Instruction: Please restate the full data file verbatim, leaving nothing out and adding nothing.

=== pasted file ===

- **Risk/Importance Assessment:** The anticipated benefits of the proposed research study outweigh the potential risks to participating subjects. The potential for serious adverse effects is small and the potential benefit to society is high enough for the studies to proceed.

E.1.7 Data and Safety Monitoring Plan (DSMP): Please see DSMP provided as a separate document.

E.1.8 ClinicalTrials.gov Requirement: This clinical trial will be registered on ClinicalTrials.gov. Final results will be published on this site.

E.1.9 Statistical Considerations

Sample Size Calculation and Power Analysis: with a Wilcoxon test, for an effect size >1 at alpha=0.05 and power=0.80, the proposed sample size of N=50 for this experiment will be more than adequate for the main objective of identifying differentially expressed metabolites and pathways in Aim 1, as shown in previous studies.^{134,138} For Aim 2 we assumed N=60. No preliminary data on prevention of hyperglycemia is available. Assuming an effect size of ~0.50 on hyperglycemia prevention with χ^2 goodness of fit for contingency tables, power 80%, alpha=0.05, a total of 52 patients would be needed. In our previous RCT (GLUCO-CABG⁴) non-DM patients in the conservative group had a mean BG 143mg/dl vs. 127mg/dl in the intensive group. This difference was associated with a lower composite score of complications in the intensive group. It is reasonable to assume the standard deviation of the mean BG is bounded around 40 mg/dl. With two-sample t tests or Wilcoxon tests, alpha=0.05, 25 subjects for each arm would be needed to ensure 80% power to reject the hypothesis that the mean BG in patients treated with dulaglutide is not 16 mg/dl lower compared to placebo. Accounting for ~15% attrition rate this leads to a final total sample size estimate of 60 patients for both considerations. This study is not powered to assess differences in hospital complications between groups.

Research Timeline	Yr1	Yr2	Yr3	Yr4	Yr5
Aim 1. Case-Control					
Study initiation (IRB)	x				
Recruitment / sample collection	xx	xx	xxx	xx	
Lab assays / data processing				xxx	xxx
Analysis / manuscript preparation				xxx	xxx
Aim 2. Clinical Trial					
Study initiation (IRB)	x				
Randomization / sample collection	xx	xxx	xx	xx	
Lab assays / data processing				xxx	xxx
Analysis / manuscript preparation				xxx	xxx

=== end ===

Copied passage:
- **Risk/Importance Assessment:** The anticipated benefits of the proposed research study outweigh the potential risks to participating subjects. The potential for serious adverse effects is small and the potential benefit to society is high enough for the studies to proceed.

E.1.7 Data and Safety Monitoring Plan (DSMP): Please see DSMP provided as a separate document.

E.1.8 ClinicalTrials.gov Requirement: This clinical trial will be registered on ClinicalTrials.gov. Final results will be published on this site.

E.1.9 Statistical Considerations

Sample Size Calculation and Power Analysis: with a Wilcoxon test, for an effect size >1 at alpha=0.05 and power=0.80, the proposed sample size of N=50 for this experiment will be more than adequate for the main objective of identifying differentially expressed metabolites and pathways in Aim 1, as shown in previous studies.^{134,138} For Aim 2 we assumed N=60. No preliminary data on prevention of hyperglycemia is available. Assuming an effect size of ~0.50 on hyperglycemia prevention with χ^2 goodness of fit for contingency tables, power 80%, alpha=0.05, a total of 52 patients would be needed. In our previous RCT (GLUCO-CABG⁴) non-DM patients in the conservative group had a mean BG 143mg/dl vs. 127mg/dl in the intensive group. This difference was associated with a lower composite score of complications in the intensive group. It is reasonable to assume the standard deviation of the mean BG is bounded around 40 mg/dl. With two-sample t tests or Wilcoxon tests, alpha=0.05, 25 subjects for each arm would be needed to ensure 80% power to reject the hypothesis that the mean BG in patients treated with dulaglutide is not 16 mg/dl lower compared to placebo. Accounting for ~15% attrition rate this leads to a final total sample size estimate of 60 patients for both considerations. This study is not powered to assess differences in hospital complications between groups.

Research Timeline	Yr1	Yr2	Yr3	Yr4	Yr5
Aim 1. Case-Control					
Study initiation (IRB)	x				
Recruitment / sample collection	xx	xx	xxx	xx	
Lab assays / data processing				xxx	xxx
Analysis / manuscript preparation				xxx	xxx
Aim 2. Clinical Trial					
Study initiation (IRB)	x				
Randomization / sample collection	xx	xxx	xx	xx	
Lab assays / data processing				xxx	xxx
Analysis / manuscript preparation				xxx	xxx